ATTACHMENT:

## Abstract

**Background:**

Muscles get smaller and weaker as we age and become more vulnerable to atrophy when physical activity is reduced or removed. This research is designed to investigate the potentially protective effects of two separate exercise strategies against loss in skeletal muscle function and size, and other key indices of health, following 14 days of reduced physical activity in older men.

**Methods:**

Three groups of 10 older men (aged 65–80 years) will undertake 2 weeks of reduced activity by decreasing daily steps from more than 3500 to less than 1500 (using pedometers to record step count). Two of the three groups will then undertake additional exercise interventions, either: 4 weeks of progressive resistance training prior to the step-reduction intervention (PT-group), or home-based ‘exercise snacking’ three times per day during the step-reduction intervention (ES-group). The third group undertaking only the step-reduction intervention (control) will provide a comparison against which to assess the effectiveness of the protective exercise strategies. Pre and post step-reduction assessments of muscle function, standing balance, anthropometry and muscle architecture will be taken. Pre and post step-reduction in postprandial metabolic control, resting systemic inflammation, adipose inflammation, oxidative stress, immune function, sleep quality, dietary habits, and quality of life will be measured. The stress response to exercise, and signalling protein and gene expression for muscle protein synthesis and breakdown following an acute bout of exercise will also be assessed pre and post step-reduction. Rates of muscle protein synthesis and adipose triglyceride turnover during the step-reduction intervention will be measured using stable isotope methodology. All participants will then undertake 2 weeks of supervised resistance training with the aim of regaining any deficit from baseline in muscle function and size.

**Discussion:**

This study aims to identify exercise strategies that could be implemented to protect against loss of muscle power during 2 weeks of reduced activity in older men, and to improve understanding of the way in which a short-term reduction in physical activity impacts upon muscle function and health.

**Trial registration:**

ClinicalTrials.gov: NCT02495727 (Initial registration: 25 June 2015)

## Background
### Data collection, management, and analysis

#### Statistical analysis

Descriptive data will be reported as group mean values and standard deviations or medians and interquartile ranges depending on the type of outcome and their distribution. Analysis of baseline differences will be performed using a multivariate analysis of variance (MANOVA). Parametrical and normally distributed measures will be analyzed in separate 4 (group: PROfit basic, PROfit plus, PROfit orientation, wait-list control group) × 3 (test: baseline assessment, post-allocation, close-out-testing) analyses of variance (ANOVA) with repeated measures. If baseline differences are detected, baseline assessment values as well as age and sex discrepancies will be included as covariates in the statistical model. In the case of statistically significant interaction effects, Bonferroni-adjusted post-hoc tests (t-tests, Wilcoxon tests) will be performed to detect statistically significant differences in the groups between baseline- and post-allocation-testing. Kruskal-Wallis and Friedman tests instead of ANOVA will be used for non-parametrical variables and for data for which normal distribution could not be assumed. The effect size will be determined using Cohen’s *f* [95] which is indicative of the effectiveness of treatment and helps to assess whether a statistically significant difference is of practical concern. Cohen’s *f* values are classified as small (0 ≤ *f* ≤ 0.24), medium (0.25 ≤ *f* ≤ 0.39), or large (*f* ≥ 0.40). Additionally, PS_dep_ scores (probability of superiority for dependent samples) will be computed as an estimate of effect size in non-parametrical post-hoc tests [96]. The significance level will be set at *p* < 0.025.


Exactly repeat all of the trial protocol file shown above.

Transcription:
## Abstract

**Background:**

Muscles get smaller and weaker as we age and become more vulnerable to atrophy when physical activity is reduced or removed. This research is designed to investigate the potentially protective effects of two separate exercise strategies against loss in skeletal muscle function and size, and other key indices of health, following 14 days of reduced physical activity in older men.

**Methods:**

Three groups of 10 older men (aged 65–80 years) will undertake 2 weeks of reduced activity by decreasing daily steps from more than 3500 to less than 1500 (using pedometers to record step count). Two of the three groups will then undertake additional exercise interventions, either: 4 weeks of progressive resistance training prior to the step-reduction intervention (PT-group), or home-based ‘exercise snacking’ three times per day during the step-reduction intervention (ES-group). The third group undertaking only the step-reduction intervention (control) will provide a comparison against which to assess the effectiveness of the protective exercise strategies. Pre and post step-reduction assessments of muscle function, standing balance, anthropometry and muscle architecture will be taken. Pre and post step-reduction in postprandial metabolic control, resting systemic inflammation, adipose inflammation, oxidative stress, immune function, sleep quality, dietary habits, and quality of life will be measured. The stress response to exercise, and signalling protein and gene expression for muscle protein synthesis and breakdown following an acute bout of exercise will also be assessed pre and post step-reduction. Rates of muscle protein synthesis and adipose triglyceride turnover during the step-reduction intervention will be measured using stable isotope methodology. All participants will then undertake 2 weeks of supervised resistance training with the aim of regaining any deficit from baseline in muscle function and size.

**Discussion:**

This study aims to identify exercise strategies that could be implemented to protect against loss of muscle power during 2 weeks of reduced activity in older men, and to improve understanding of the way in which a short-term reduction in physical activity impacts upon muscle function and health.

**Trial registration:**

ClinicalTrials.gov: NCT02495727 (Initial registration: 25 June 2015)

## Background
### Data collection, management, and analysis

#### Statistical analysis

Descriptive data will be reported as group mean values and standard deviations or medians and interquartile ranges depending on the type of outcome and their distribution. Analysis of baseline differences will be performed using a multivariate analysis of variance (MANOVA). Parametrical and normally distributed measures will be analyzed in separate 4 (group: PROfit basic, PROfit plus, PROfit orientation, wait-list control group) × 3 (test: baseline assessment, post-allocation, close-out-testing) analyses of variance (ANOVA) with repeated measures. If baseline differences are detected, baseline assessment values as well as age and sex discrepancies will be included as covariates in the statistical model. In the case of statistically significant interaction effects, Bonferroni-adjusted post-hoc tests (t-tests, Wilcoxon tests) will be performed to detect statistically significant differences in the groups between baseline- and post-allocation-testing. Kruskal-Wallis and Friedman tests instead of ANOVA will be used for non-parametrical variables and for data for which normal distribution could not be assumed. The effect size will be determined using Cohen’s *f* [95] which is indicative of the effectiveness of treatment and helps to assess whether a statistically significant difference is of practical concern. Cohen’s *f* values are classified as small (0 ≤ *f* ≤ 0.24), medium (0.25 ≤ *f* ≤ 0.39), or large (*f* ≥ 0.40). Additionally, PS_dep_ scores (probability of superiority for dependent samples) will be computed as an estimate of effect size in non-parametrical post-hoc tests [96]. The significance level will be set at *p* < 0.025.